Every financially responsible adult I know has a rainy day fund.

I have a non-conventional emergency fund, totaling 220k, of which:

  1. 50k is 0% interest for next 3-12 months.
  2. 50k charges 2% transaction fee for 0% interest for 12-18 months; effectively 1.33-2% interest rate.
  3. The remaining 120k are 0% interest for 45-60 days (ie. grace period).
  4. I can open additional new credit cards, at any time, with 0% interest for 12-21 months (citibank has the longest introductory 0% rate) if there are additional incentives.

Because of my credit limit and credit score (allowing me to qualify for additional credit with great terms at any time), I am reluctant to put any actual money into a rainy day fund.

Why would I put cash away in liquid accounts making 0.1% interest when I can put it into a ROTH account @ the cheapest tax available to me in my life going forward & can get 8-10% return in the long run?

The whole concept of emergency fund is that you may need the money unexpectedly. But once you use the emergency fund, you know exactly what to expect. My point is people guess/estimate and save 6 months of expenditure for rainy day fund, and they lose out on interest/return if rainy day never hits or hits much later than now… they lose also if rainy day hits, whether they saved up in advance or they pay of their credit cards 12 months later


So I like my rainy day fund to be THERE but not costing me anything in the form of missing higher interests/ returns. I can use my rainy day fund interest free for greater than 1 year, make a little cash back bonus, and easily afford the monthly payment, and just pay off the balance before the promotion ends.

For example, I charged my brand new roof and AC on a new credit card when we first moved in last year. 15k @ 0% interest rate for 15 months, monthly payment of ~$150.

More importantly, I knew how much I needed to save to pay this off when the promotional 0% interest ends. With 2.5 months left, I have pretty much saved enough to pay off the card entirely, and for any amount I do not pay off, I have multiple balance transfer checks I can write to pay it off, and get to ride low interest rate 1.33-2% for another 1+ year. Using my credit card as my rainy day fund allowed me to

  1. funnel limited cash towards ROTH and back then student loans (providing me with much higher return 6-12% than a liquid account could offer)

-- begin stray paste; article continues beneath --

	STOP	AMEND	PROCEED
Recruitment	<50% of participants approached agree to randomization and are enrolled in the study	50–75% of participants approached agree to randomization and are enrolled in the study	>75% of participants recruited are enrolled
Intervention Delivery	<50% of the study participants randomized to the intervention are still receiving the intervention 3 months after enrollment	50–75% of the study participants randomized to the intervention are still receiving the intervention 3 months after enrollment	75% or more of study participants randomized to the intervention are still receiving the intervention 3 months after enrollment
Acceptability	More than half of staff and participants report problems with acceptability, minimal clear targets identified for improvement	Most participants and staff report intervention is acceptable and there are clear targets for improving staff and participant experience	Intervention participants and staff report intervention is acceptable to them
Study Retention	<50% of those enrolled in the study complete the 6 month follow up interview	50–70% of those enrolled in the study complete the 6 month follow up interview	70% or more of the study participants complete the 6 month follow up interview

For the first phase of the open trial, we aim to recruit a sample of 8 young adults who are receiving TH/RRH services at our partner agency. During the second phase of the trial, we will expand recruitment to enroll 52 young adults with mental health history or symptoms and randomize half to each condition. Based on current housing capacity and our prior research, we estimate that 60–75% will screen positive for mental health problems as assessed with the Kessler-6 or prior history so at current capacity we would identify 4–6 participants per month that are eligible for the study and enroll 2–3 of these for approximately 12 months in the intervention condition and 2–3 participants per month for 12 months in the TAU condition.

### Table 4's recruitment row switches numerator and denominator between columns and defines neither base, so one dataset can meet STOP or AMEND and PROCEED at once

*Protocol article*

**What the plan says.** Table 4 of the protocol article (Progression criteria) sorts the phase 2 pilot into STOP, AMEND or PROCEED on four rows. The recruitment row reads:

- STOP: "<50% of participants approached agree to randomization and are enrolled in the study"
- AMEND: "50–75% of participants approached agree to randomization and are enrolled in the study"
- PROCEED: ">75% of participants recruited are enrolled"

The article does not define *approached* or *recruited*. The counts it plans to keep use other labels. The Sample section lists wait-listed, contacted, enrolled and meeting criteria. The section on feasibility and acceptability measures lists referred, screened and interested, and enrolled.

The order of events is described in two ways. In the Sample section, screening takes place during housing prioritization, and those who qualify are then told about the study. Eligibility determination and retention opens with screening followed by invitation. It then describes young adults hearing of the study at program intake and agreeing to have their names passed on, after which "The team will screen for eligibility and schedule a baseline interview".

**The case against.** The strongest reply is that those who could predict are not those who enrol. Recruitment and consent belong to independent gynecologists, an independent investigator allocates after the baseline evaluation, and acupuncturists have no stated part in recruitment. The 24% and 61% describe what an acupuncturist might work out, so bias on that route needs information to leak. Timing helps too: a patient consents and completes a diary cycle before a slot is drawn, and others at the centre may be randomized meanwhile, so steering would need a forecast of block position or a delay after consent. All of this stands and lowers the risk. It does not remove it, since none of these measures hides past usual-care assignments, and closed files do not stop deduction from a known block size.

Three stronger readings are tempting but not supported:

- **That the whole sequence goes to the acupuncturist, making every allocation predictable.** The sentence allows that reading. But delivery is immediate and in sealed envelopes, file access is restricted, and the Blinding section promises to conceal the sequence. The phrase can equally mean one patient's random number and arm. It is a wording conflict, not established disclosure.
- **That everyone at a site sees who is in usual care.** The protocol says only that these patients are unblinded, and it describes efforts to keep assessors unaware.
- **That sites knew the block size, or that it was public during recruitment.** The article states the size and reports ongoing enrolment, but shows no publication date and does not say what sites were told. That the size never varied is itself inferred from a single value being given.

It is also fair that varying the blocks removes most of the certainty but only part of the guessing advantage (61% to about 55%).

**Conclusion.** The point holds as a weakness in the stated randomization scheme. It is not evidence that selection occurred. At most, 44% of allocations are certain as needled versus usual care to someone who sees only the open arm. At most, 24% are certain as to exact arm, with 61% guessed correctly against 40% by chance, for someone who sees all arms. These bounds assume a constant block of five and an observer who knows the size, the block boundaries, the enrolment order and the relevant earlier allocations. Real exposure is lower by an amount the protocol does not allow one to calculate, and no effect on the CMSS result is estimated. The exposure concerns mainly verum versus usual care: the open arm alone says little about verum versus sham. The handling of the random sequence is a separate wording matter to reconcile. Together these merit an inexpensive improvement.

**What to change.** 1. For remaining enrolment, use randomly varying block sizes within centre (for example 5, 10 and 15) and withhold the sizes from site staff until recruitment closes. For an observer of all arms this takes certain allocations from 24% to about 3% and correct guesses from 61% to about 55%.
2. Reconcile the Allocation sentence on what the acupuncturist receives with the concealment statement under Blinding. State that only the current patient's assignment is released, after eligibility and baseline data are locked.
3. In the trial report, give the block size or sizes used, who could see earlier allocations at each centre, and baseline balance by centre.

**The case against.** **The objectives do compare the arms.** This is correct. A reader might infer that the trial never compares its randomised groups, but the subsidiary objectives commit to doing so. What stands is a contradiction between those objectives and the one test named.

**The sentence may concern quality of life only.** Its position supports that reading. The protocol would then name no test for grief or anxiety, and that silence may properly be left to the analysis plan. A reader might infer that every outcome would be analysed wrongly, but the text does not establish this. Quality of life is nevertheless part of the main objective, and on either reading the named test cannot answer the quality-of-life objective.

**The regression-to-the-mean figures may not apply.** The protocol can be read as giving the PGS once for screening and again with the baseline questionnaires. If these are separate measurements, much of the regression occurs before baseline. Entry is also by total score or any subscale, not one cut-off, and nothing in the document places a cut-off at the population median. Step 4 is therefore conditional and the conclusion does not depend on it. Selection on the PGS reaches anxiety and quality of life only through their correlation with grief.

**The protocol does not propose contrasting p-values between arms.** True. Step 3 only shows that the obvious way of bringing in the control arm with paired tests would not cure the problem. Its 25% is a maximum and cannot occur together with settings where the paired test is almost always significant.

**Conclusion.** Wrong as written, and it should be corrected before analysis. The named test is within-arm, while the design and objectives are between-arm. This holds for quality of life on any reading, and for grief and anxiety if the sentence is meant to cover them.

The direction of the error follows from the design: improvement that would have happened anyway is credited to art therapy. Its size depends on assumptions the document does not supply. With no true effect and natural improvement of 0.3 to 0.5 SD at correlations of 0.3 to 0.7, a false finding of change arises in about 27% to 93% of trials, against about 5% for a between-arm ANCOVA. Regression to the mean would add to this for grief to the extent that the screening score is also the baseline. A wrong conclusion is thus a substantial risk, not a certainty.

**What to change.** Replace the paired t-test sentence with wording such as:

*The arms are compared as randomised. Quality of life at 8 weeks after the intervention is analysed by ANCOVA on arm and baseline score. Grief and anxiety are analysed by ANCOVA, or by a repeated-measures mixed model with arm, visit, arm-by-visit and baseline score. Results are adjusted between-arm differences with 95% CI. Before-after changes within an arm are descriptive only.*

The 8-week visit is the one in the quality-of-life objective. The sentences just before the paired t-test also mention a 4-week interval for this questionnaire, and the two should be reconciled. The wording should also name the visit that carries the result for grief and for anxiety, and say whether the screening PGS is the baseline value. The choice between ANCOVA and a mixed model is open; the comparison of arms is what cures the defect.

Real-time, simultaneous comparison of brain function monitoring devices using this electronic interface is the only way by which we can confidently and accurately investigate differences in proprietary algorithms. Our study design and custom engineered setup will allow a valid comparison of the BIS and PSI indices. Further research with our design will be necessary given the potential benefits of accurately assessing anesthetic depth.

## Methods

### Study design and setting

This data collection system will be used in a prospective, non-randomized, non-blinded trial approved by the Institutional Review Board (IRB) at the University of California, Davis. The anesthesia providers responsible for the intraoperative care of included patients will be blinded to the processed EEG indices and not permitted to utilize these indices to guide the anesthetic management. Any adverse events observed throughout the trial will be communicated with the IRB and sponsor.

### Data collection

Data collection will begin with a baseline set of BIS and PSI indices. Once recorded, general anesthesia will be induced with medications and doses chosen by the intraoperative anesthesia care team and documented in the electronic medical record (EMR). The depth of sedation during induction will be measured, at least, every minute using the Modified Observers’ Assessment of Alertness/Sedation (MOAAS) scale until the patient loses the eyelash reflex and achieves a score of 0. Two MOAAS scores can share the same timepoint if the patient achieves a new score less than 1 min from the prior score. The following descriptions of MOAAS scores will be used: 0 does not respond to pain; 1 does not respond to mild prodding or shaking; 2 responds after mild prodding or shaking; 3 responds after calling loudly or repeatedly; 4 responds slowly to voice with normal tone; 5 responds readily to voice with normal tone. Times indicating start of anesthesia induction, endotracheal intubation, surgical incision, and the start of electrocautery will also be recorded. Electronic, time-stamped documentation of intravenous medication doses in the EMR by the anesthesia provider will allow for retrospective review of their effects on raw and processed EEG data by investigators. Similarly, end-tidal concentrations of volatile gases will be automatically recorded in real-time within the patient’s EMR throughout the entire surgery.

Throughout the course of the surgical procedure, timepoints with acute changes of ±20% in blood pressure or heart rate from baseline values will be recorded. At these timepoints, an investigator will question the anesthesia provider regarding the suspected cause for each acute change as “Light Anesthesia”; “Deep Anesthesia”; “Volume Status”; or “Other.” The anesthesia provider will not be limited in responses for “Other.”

2. i borrowed my rainy day fund @ 0% for 15 months, and a smaller portion of it possibly @ max 2% interest (near inflation rate) for the next 1+ year
  3. i knew exactly how much i needed to save to pay off my “used” rainy day fund, giving me tremendous flexibility/hindsight in managing my cash flow


Traditionally, people make educated, or not, guesses and save for emergencies. When emergencies arise, they have the cash sitting to pay for them.

I like to put my money, as much as I’m comfortable with, where I can generate the MOST return/gain/avoid loss at every given moment. I rest well at night, knowing that I have a pretty enormous emergency fund available, that buys me plenty of time to save and pay it off when the rate gets ugly.

In summary, my rainy fund works as such:

Emergency hits-> Charge onto credit cards OR if cash is needed, use balance transfer checks -> devise pay off plan so that the credit card is paid off by end of promotional rate   -> extra cash flow beyond paying off non 0% debt go towards higher return investment instead of sitting in “emergency fund”

This takes the guessing out of building an emergency fund, and allows me to funnel all my resources towards higher return.


I’d imagine at the rate I’m able to channel my limited income as a pgy1 towards paying off my student loan, now maxing out 23.5k of annual roth space, I would one day have a liquid saving account/money market account for rainy day fund.

Using my credit limit that gives me 12-18 months to pay back interest-free money is likely only useful to me for the next 5 years while I’m still in training.



  • What is your emergency fund?
  • How much do you save per month in your rainy day fund?
  • Are you comfortable with using credit cards for emergencies? why and why not?


Comment below!


Rainy Day Fund

7 thoughts on “Rainy Day Fund

  • June 9, 2016 at 9:01 am

    Hello, it is always interesting to learn how you make your money work for you. I wonder why you have cash (50k +120k) with 0% interest. Why not put them in online savings or money market accounts? You can withdraw or transfer them at any time. Thank you for responding!

    • June 9, 2016 at 6:27 pm

      the reason is online savings only yield 1% interest rate but putting said cash in index funds yield annualized return of 8%. we always want the largest spread possible (highest return on cash we lend others–in this case in stock market, lending to major companies) & lowest interest on cash we borrow.
      that’s exactly what big banks do to us… borrow tax-payer money @ 0% interest rate (now it’s at 0.25%) and then turn around to charge people with credit cards at 30% interest rate (if they miss a payment or make some minor mistake.)

  • June 8, 2016 at 9:46 am

    I think one reason most people cannot have a rainy fund using this method is because most people (including myself) don’t have large credit limits. How did you manage to build up your credit limit to such a large amount?

  • June 22, 2015 at 11:54 am